International Geologiical Congress - Oslo 2008

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GCC-02 Contribution of geochemistry to the study of the Planet: Today and tomorrow - Part 2

 

Geochemistry of carbon dioxide sequestration

 

Yousif Kharaka, U. S. Geological Survey (United States)
David Cole, Oak Ridge National Laboratory (United States)
Thomas Bullen, U. S. Geological Survey (United States)
Kevin Knauss, Lawrence Berkeley National Laboratory (United States)
Susan Hovorka, Bureau of Economic Geology (United States)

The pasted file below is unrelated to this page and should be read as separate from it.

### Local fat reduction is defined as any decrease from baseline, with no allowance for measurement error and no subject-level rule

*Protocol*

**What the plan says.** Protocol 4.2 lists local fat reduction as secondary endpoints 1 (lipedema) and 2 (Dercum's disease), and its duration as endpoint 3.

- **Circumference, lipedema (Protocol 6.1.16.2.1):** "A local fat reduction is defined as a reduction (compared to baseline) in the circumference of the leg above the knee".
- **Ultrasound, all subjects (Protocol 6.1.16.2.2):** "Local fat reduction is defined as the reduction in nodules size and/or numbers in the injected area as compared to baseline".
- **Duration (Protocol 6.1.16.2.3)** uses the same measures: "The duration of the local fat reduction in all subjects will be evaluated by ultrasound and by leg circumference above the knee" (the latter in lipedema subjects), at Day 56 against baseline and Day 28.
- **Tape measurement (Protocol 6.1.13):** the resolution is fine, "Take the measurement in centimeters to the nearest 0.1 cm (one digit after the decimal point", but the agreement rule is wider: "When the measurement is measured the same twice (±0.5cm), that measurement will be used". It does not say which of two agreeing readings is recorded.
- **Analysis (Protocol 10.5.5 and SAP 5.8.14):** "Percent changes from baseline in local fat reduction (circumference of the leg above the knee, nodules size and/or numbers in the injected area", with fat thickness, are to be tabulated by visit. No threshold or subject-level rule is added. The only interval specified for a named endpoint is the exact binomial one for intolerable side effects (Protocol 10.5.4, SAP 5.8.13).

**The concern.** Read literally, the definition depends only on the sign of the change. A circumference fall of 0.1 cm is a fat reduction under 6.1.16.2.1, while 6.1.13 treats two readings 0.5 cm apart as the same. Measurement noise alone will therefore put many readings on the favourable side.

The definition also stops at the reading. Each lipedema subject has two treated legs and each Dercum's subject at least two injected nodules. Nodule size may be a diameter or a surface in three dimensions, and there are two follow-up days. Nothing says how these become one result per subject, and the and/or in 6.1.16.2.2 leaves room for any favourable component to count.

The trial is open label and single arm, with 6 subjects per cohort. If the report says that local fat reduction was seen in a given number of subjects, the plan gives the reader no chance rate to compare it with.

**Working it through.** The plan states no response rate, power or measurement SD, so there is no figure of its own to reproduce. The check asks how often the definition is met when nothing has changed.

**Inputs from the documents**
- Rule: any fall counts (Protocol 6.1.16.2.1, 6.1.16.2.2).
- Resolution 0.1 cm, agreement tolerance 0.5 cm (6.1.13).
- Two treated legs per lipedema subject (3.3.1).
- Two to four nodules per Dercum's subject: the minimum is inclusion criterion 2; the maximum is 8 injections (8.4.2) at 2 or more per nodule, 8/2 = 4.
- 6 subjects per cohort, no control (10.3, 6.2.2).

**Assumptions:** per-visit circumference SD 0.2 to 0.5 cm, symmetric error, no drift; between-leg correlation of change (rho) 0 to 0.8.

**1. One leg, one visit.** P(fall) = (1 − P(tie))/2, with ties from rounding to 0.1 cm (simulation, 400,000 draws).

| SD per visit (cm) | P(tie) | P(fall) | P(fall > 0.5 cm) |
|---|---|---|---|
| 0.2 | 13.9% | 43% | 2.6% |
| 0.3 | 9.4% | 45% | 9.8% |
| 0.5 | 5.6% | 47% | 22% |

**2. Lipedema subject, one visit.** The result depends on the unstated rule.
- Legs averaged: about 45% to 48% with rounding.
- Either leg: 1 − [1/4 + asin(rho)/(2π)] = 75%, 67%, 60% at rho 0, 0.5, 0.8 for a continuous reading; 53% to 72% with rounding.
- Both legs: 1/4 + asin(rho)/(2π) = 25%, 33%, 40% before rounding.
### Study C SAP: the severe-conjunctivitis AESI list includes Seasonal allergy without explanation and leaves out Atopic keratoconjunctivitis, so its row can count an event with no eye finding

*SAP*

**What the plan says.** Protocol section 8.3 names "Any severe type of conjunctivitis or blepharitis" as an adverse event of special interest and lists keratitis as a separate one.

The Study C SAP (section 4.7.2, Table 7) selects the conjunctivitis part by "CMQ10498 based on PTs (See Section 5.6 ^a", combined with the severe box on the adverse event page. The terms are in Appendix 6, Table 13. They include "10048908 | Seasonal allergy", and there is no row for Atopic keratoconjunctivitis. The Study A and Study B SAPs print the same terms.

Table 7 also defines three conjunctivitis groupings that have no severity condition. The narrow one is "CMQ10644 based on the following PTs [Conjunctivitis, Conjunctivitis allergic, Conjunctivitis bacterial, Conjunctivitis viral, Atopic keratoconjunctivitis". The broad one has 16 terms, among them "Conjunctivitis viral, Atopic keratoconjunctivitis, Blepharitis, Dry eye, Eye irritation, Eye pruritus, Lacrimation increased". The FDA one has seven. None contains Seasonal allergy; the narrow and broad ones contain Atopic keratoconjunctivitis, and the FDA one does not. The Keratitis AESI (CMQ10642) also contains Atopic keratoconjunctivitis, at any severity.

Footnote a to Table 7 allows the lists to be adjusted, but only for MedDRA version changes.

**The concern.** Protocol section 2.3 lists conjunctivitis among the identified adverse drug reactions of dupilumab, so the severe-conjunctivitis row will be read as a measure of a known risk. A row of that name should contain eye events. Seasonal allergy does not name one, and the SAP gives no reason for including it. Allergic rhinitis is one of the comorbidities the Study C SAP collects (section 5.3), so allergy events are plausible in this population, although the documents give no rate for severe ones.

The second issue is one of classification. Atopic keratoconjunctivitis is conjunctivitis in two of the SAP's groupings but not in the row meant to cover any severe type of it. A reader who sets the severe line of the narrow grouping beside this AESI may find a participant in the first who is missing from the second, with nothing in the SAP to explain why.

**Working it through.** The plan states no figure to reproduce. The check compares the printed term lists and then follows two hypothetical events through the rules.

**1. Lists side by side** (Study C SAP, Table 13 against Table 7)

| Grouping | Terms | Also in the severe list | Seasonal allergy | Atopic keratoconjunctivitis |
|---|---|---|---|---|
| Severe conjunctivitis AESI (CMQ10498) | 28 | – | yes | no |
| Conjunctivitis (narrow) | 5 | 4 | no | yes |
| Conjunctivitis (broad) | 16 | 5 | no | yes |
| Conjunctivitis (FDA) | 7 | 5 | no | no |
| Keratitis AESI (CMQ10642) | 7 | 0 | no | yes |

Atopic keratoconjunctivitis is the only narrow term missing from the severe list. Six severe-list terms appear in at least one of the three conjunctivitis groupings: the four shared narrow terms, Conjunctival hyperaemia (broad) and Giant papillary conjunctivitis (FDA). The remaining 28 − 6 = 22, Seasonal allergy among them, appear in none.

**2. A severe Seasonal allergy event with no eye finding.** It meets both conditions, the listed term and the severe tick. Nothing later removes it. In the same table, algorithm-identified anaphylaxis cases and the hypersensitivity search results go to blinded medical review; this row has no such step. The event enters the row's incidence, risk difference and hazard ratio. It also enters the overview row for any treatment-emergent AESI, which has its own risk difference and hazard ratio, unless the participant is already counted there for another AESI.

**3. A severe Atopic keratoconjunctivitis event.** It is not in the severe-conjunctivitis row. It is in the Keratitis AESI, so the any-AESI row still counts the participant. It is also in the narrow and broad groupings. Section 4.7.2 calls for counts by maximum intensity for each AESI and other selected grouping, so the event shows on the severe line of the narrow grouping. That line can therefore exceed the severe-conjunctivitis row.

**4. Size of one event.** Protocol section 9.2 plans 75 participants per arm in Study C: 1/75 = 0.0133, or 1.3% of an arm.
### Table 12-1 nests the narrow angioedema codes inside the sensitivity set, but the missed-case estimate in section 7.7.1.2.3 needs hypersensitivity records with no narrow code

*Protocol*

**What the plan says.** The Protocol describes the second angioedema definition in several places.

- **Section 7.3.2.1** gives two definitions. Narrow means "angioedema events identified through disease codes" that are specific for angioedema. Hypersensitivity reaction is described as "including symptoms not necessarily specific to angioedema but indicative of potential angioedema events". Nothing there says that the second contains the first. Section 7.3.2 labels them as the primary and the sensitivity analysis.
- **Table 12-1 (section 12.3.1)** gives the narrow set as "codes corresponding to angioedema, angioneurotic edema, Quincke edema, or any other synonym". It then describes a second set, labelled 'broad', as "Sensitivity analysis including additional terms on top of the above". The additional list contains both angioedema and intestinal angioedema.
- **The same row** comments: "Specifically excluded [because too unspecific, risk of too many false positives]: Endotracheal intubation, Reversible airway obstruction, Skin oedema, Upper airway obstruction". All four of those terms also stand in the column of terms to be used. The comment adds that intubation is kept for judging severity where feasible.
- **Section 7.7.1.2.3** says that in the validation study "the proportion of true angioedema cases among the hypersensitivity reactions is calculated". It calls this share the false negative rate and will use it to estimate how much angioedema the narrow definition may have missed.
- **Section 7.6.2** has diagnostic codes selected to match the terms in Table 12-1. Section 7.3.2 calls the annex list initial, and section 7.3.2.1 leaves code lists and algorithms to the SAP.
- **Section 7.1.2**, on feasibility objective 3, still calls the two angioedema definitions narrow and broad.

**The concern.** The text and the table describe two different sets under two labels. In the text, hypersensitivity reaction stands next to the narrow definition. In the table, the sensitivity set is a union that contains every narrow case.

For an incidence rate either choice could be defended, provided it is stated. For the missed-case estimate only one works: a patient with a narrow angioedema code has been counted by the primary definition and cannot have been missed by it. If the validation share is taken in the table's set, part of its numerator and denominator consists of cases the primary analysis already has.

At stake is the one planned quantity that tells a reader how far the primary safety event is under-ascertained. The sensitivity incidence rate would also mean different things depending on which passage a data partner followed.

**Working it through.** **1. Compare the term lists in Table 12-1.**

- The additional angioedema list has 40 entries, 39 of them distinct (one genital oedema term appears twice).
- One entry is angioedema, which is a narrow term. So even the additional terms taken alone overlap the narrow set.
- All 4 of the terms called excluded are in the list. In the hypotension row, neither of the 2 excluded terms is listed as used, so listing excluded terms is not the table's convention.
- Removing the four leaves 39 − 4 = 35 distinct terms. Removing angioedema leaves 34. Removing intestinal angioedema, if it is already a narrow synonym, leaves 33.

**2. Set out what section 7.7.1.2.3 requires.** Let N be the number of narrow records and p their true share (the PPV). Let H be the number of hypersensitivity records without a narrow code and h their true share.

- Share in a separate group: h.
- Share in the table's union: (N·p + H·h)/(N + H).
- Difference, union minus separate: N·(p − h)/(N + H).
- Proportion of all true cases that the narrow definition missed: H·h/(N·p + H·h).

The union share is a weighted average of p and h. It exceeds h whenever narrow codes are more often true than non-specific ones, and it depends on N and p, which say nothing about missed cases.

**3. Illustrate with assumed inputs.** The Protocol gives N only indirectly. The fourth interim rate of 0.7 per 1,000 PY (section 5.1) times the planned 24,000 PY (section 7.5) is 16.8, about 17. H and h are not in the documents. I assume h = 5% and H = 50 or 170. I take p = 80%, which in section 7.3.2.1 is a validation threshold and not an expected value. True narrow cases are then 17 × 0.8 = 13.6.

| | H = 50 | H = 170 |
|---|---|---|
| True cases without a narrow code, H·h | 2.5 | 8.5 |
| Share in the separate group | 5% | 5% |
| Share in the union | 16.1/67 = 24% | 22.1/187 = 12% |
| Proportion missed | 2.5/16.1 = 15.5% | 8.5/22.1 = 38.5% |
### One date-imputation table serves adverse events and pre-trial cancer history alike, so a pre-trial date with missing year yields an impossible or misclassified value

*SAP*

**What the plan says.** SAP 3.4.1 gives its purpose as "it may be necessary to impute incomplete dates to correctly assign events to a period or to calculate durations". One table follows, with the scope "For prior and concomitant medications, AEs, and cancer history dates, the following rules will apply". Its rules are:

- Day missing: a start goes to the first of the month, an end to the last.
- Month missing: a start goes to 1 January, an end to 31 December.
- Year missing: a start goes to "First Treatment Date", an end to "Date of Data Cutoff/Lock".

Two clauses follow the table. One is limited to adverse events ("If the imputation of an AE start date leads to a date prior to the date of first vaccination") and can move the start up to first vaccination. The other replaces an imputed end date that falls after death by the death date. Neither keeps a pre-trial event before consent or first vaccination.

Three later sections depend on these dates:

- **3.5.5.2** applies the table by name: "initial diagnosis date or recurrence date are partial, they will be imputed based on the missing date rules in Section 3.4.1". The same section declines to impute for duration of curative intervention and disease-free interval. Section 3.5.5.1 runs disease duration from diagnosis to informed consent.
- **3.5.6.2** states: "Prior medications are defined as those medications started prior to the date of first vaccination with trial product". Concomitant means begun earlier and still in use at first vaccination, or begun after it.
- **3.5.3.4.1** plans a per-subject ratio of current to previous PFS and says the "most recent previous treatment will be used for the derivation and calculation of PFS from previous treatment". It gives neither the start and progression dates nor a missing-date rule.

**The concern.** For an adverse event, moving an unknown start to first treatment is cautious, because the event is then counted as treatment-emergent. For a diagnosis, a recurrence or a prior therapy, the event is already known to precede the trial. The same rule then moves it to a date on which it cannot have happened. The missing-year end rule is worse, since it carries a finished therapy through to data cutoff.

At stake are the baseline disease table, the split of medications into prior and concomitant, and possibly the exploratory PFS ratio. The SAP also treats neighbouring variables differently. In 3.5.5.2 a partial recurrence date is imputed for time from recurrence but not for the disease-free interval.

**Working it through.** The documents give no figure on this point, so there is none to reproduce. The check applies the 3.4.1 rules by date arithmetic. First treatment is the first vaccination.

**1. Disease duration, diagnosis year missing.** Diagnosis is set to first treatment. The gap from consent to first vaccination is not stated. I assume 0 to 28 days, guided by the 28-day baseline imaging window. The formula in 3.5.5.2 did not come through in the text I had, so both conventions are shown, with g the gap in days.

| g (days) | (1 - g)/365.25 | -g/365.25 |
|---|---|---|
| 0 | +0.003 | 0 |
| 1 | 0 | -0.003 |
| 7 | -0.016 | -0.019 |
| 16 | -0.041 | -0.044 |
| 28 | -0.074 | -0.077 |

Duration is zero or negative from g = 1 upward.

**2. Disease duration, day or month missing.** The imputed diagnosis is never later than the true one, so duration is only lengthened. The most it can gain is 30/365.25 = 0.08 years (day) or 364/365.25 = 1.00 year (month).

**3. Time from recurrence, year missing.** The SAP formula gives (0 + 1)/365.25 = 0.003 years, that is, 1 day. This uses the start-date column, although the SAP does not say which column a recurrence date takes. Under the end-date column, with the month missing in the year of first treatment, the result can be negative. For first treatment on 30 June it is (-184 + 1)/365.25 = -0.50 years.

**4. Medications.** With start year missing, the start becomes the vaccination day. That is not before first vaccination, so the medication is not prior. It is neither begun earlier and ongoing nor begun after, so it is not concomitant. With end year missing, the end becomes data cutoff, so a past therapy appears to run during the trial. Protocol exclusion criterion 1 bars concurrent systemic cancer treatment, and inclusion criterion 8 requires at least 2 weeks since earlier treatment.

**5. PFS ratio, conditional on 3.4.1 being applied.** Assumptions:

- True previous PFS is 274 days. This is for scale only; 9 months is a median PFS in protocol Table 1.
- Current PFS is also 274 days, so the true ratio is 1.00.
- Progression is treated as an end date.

Global warming and the resulting climate changes are arguably the most important environmental challenges facing the world in this century. This warming results primarily from increased concentrations of atmospheric greenhouse gases (GHG), especially CO2, emitted from the burning of fossil fuels. The amount of CO2 currently added to the atmosphere is ∼30 Gt/yr, and this could double by 2050. Capture and sequestration of CO2 in deep geological formations-depleted petroleum fields and saline aquifers-is the most plausible option to reduce GHG emissions and mitigate global warming. Geochemical studies, culminating in solute transport modeling, are essential for successful sequestration as they provide an understanding of CO2-brine-mineral interactions that determine the long-term storage security and reservoir performance. Reservoir capacity and integrity are strongly affected by the CO2 trapping mechanisms: 1) As a supercritical and buoyant fluid below a cap rock, hydrodynamic trapping, and in the pores of reservoir rocks, residual trapping; 2) dissolved in formation water as H2CO3o, HCO3- and other species, solution trapping; and/or 3) precipitated as calcite, magnesite and siderite, mineral trapping. Calculations indicate that the bulk of CO2 will be stored initially as supercritical fluid, because target reservoirs are likely to have T and P values higher than 31°C and 74 bar, the critical values for CO2. Formation water contacting the injected CO2 will rapidly dissolve it to saturation-3-5% of brine weight, depending on its chemical composition and reservoir conditions. Mineral trapping would be slower, but more permanent. Geochemical methods, some novel, were used in the Frio Brine Pilot tests near Houston, Texas to investigate the potential for the storage of CO2 in saline aquifers. Detailed chemical and isotopic analyses of brine, associated gases, and added tracers proved powerful tools in: 1- Tracking the flow of the injected CO2 in the injection zone (C-sand); 2- showing that injected CO2 was not detected in shallow groundwater or at ground level; 3- detecting that some CO2 leaked into the overlying B-sand that is separated from C by 15 m of shale and siltstone; 4- showing major mobilization of metals (Fe, Pb, etc) and toxic organic compounds (BTEX, PAHs, etc) following CO2 injection; 5- showing major changes in chemical and isotopic compositions of formation water , including a dramatic drop in calculated brine pH (from 6.3 to 3.0) following CO2 injection. Geochemical modeling, chemical data and Fe isotopes indicate rapid dissolution of minerals, especially calcite and Fe-oxyhydroxides, and show that some of the Fe and other metal increases were caused by corrosion of well pipe. Geochemical techniques, which have more sensitive natural and added chemical and isotopic tracers than geophysical methods, are recommended for CO2 injection sites both to assure selection of safe sites and to monitor injection performance.

 

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